Blanche Baughan: Selected Writings
Damian Love (ed)
Erewhon Press, $30,00
It is hard work establishing and maintaining a local canon when authors vanish and books slide in and out of print. Moreover, by definition, a canon stretches over time and thus contains work that might be now unfashionable, based on a literary culture which seems odd and wordy and compromised. This is what has happened to the works of the late-19th-century writers of Māoriland. Once celebrated, quoted, excerpted for school readers, and referenced in public debate, they now languish in rare book collections or appear fitfully in digital archives. It is thus to be celebrated that newcomer Erewhon Press has issued this selection from one of Māoriland’s most interesting writers, Blanche Baughan, and done so in such an attractive, well-designed format.
Baughan was an Englishwoman who visited New Zealand as part of a world tour. (Unlike Robin Hyde, one assumes that her career was not constrained by financial exigencies or indeed the need to work.) She returned in 1902 to settle – in Hawke’s Bay and then on Banks Peninsula. She had published a small book of poems before she left England and wrote travel accounts of her world tour which were published in the colonial press. In New Zealand, she wrote sketches, poems, and stories which appeared in newspapers and, in 1908 and 1912, published two collections, Shingle-short and Other Verses and Brown Bread from a Colonial Oven, Being Sketches of Up-country Life in New Zealand. And then, apart from a small collection in 1923, Poems from the Port Hills, she stopped publishing poetry and fiction. Perhaps she didn’t stop writing – there is a typescript manuscript of a novel, Two New Zealand Roses, in the Alexander Turnbull Library. From internal evidence, this was still being worked on during the 1940s, but the novel’s preoccupation with turn of the century causes – suffrage, women’s rights, education, marriage, and the desirability of women living with each other rather than with men – suggests a long gestation. The novel was never published, and Baughan left the sole copy to her friend Berta Burns (whose alter-ego was Zara the Egyptian spirit guide), saying: “Remember, ashes are very good for the garden!”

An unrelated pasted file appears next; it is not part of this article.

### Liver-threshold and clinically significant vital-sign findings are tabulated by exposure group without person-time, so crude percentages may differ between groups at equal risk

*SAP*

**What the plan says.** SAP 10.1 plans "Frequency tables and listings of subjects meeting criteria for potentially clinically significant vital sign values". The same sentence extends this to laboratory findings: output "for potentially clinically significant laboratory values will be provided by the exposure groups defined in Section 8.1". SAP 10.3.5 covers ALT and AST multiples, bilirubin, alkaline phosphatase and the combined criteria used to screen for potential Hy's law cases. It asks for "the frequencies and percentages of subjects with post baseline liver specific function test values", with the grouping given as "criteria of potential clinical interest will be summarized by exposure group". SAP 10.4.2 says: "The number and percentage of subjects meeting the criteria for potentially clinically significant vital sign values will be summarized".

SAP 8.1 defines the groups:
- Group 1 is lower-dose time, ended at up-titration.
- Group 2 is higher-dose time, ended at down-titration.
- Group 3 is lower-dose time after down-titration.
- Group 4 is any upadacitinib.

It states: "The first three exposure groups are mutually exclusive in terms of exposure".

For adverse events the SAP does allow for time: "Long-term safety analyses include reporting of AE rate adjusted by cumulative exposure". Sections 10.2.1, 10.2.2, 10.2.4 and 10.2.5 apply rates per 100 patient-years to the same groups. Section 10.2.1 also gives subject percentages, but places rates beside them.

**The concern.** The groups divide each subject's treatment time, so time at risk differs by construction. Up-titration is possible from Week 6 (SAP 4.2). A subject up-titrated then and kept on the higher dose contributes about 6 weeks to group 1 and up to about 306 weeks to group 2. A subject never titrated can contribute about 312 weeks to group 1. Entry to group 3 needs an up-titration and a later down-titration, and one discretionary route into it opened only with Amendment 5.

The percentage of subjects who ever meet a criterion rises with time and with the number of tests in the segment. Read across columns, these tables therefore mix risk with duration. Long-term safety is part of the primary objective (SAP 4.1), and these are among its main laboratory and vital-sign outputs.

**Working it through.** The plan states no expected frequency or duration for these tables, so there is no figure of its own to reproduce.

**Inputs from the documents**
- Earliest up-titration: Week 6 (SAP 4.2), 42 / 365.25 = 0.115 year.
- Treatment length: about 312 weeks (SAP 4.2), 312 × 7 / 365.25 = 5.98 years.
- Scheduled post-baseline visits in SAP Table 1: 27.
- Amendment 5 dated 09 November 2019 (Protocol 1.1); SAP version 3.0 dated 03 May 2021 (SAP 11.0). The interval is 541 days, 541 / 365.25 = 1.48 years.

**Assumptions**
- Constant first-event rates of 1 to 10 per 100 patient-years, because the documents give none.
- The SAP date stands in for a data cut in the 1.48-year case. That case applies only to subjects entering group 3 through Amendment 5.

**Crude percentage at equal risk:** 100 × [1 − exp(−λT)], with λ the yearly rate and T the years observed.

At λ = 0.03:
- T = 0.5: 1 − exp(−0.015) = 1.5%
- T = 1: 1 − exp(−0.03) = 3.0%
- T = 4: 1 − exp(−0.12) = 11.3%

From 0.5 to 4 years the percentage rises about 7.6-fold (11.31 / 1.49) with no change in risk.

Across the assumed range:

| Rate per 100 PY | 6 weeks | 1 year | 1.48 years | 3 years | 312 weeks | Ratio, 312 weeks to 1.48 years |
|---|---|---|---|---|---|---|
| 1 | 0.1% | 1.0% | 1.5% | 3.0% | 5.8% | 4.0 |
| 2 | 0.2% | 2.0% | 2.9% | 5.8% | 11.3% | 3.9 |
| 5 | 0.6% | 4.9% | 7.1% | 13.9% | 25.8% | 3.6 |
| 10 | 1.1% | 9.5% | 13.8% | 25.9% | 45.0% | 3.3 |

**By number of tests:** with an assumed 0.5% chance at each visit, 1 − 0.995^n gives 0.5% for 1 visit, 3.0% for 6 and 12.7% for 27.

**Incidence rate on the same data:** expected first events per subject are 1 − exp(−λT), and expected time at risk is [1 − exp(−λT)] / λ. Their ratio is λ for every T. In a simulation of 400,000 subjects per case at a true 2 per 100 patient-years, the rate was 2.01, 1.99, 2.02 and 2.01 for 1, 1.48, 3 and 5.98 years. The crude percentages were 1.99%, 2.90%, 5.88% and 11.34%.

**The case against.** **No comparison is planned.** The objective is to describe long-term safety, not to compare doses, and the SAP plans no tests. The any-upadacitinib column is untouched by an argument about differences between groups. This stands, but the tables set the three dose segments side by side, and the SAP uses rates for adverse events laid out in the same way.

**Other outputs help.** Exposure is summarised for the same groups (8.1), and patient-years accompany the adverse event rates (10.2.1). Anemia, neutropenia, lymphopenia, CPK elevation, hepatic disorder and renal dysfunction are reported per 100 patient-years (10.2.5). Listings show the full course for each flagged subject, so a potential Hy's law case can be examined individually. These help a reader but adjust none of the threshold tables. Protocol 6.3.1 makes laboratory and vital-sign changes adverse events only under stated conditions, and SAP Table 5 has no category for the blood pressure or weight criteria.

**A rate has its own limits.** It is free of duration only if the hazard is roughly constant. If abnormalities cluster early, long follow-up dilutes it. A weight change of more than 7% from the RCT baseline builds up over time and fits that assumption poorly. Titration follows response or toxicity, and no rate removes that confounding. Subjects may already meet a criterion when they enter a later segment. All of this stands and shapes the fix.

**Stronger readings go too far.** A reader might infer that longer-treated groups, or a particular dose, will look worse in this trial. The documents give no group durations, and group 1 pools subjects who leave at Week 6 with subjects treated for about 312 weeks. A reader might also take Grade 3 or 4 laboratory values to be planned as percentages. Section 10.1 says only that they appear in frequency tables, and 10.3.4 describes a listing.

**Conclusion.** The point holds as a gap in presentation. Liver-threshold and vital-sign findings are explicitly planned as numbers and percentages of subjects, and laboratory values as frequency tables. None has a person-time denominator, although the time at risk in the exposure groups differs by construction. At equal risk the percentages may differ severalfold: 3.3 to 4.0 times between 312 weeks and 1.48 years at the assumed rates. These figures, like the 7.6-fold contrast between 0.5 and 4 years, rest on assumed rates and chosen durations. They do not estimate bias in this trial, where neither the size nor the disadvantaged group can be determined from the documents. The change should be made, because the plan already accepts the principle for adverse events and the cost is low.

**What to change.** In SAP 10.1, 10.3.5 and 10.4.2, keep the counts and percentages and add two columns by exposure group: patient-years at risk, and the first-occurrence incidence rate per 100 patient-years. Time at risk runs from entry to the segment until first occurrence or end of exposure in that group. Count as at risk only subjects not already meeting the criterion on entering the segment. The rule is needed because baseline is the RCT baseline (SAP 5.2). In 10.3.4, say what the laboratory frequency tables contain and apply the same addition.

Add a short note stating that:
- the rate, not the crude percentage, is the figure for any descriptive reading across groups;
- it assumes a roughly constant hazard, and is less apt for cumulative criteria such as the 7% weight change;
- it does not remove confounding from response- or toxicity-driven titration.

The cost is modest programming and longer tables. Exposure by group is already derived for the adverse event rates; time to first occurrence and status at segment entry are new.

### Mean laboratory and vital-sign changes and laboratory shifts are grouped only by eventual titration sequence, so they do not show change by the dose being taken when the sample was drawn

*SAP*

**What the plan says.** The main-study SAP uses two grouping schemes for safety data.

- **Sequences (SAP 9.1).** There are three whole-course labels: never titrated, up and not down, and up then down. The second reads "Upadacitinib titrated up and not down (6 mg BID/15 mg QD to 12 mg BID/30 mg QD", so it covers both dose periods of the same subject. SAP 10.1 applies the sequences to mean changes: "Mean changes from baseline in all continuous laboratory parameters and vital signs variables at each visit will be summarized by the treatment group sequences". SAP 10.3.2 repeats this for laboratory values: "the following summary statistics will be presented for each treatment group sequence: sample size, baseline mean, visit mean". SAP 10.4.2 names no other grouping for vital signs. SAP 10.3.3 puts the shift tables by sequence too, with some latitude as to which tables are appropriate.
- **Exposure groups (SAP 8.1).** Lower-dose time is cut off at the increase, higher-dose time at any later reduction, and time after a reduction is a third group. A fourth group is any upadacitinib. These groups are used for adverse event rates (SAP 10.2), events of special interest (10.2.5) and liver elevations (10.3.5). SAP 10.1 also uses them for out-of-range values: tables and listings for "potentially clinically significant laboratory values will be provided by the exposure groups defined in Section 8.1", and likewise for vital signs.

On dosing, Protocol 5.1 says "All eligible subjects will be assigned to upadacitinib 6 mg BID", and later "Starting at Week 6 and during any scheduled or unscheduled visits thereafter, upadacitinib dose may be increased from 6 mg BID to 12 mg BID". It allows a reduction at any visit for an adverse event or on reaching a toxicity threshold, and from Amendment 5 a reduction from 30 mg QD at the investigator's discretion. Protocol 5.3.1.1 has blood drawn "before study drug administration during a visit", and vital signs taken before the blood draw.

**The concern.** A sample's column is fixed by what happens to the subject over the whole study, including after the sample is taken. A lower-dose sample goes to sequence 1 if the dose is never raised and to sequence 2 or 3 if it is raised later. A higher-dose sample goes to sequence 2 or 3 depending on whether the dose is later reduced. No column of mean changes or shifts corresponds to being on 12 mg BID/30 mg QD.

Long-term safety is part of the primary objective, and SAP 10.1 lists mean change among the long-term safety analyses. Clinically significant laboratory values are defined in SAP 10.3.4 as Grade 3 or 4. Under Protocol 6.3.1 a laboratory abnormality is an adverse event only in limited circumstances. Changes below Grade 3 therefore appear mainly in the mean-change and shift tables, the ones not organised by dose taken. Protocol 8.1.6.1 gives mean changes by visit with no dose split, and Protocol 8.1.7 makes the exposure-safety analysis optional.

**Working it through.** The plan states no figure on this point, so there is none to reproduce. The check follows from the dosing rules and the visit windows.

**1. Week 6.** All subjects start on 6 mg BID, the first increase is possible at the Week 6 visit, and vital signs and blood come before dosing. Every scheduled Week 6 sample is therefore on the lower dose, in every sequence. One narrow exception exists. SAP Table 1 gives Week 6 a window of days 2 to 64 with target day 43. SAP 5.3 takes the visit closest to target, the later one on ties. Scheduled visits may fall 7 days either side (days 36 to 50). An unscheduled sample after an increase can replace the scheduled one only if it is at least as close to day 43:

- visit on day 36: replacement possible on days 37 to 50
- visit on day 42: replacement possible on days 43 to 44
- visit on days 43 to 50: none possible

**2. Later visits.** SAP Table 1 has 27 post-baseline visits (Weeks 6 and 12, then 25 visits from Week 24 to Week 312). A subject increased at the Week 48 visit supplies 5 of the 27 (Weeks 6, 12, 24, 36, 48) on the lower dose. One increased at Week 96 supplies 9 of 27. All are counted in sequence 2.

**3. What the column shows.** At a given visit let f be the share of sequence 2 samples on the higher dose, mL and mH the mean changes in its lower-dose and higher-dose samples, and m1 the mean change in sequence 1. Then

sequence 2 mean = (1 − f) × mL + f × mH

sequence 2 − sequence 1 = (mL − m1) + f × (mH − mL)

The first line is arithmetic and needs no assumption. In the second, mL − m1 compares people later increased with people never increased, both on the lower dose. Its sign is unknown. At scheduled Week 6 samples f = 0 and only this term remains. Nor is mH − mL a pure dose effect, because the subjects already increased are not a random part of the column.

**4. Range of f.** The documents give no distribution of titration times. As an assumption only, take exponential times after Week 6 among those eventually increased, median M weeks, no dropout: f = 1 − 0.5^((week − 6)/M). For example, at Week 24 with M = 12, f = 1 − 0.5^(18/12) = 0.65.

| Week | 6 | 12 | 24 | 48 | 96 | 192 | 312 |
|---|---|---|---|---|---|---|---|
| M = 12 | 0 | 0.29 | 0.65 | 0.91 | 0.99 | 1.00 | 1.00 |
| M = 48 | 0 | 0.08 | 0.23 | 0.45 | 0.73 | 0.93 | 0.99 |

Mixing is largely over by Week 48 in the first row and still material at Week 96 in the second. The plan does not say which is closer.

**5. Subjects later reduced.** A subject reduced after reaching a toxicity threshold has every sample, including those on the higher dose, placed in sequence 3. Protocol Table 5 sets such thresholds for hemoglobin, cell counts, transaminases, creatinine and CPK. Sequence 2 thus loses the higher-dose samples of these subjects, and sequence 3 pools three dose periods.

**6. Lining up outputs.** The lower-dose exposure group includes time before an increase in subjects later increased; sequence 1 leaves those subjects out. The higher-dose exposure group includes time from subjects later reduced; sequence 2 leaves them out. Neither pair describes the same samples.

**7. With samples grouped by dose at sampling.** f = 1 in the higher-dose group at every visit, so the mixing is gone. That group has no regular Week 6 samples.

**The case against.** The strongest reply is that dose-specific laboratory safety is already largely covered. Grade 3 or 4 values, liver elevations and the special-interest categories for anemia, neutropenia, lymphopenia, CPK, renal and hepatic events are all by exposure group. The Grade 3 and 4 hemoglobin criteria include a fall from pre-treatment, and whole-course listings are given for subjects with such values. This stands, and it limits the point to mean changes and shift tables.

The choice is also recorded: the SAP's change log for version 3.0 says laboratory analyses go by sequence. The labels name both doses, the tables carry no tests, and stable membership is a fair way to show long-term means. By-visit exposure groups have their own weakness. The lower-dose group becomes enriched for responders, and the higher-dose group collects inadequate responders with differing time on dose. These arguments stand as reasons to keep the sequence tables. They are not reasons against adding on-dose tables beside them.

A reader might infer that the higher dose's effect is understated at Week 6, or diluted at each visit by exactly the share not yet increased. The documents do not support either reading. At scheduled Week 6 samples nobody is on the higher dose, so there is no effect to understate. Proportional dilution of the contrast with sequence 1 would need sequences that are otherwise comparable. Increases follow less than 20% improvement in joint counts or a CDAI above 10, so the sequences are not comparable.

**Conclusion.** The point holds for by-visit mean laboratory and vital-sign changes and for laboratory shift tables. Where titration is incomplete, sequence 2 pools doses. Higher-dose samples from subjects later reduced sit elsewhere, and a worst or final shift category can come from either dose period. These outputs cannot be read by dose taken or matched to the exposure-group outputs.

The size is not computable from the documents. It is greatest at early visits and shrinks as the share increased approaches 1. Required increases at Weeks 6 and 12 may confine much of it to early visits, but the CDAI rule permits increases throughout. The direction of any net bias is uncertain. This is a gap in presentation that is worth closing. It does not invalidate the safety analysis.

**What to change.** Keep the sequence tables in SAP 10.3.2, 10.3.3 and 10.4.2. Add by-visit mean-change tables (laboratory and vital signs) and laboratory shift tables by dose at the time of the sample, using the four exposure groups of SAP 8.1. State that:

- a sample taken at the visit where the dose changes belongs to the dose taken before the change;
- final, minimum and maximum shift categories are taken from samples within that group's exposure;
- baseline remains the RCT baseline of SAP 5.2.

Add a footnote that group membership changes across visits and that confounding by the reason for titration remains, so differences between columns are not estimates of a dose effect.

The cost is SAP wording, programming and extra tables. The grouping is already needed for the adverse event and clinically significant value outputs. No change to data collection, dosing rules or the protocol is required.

Baughan also published a book on prisons – she was the founder of the New Zealand branch of the Howard League for Penal Reform – and cultivated a group of like-minded friends who gathered round her cottage in Akaroa which was named the Ashram. Early in her time on Banks Peninsula, she had had a mystical experience and, for the rest of her life, was interested in alternative spiritualties, especially Vedanta, a form of Hinduism fashionable in the West at the turn of the 20th century. But Baughan’s is a truncated career – the story that she stopped writing after an illness seems a romantic projection; it is more probable that the mid-century New Zealand literary scene (she died in 1958) had no place for her.
New Zealand literary history is littered with many such careers, at the mercy of the fragile structures of publishing, hobbled by the expatriate urge which measured success by English rather than local recognition, aware of fitful audiences as likely to source their literature from London rather than Christchurch and, in Baughan’s case, subject to a decline in women’s writing after WWI. Many Māoriland authors were women, a fact not lost on the sharp young male critics and anthologists of the 1930s and 40s who condemned such writers as hopelessly Victorian and out of date – and failed to notice or acknowledge just how closely their own nationalist preoccupations had been anticipated by the previous generation, in such tropes as landscape alteration and settler despair. Curnow’s land of settlers with “never a soul at home” had already been the subject of many, many Māoriland authors, including Baughan, whose poem “A Bush Section” presents New Zealand, after the bush had been cleared, as a place of stasis: “made, unmade, and scarcely as yet in the making”.